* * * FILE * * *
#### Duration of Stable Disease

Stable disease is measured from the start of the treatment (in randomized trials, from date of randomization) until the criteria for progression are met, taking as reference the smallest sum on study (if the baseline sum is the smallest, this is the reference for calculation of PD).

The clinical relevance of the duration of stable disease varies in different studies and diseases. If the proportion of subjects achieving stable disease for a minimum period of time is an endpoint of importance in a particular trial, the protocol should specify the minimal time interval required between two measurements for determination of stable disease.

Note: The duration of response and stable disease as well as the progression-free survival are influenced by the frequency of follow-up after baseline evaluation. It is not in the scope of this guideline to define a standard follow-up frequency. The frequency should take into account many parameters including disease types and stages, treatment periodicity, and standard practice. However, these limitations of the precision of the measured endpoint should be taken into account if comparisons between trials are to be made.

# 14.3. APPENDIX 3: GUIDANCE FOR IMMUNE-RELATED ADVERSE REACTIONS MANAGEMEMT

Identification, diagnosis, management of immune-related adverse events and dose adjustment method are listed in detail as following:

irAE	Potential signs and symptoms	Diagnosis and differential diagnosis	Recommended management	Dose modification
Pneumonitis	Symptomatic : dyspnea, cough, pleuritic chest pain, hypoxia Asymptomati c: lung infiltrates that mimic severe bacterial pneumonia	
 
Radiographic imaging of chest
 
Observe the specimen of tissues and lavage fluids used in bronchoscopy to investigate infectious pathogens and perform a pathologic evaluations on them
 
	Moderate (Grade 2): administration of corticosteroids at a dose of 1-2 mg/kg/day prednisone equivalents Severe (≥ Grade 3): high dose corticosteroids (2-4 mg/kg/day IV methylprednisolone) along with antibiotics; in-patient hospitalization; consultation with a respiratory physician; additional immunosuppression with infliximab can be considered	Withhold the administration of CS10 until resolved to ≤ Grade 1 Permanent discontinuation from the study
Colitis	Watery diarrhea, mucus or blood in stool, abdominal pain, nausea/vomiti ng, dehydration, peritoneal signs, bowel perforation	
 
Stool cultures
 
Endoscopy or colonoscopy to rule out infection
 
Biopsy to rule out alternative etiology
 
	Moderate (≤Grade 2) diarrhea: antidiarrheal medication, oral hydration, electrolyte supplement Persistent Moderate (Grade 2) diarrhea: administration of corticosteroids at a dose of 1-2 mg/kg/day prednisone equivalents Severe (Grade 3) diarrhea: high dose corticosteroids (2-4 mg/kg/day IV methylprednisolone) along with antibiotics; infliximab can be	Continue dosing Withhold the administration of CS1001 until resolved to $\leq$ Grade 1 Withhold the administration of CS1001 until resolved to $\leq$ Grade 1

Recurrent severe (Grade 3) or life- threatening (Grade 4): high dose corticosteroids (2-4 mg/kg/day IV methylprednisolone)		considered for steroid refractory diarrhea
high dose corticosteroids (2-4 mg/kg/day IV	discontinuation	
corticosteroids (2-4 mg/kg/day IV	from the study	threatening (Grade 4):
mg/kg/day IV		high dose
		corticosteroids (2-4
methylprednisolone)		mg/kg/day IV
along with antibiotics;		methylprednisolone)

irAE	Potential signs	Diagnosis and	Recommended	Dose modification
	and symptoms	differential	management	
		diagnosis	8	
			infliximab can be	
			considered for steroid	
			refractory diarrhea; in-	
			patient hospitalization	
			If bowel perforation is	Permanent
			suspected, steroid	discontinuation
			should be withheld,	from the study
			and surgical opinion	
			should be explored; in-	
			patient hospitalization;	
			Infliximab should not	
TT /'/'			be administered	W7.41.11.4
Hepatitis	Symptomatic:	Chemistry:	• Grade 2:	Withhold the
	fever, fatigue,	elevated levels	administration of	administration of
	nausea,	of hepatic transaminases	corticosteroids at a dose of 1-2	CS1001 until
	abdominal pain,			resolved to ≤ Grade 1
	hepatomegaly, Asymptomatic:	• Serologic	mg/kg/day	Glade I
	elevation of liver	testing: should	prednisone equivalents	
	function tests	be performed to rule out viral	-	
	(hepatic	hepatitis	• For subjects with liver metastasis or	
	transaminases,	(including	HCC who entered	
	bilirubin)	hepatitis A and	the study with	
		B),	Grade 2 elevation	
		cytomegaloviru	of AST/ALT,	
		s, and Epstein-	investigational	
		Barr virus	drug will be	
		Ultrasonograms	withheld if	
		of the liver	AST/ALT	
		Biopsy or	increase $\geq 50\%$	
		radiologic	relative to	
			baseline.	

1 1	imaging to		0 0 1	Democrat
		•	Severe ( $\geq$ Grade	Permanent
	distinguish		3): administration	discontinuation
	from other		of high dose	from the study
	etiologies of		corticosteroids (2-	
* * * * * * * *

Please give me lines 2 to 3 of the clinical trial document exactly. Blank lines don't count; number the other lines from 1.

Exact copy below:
Stable disease is measured from the start of the treatment (in randomized trials, from date of randomization) until the criteria for progression are met, taking as reference the smallest sum on study (if the baseline sum is the smallest, this is the reference for calculation of PD).

The clinical relevance of the duration of stable disease varies in different studies and diseases. If the proportion of subjects achieving stable disease for a minimum period of time is an endpoint of importance in a particular trial, the protocol should specify the minimal time interval required between two measurements for determination of stable disease.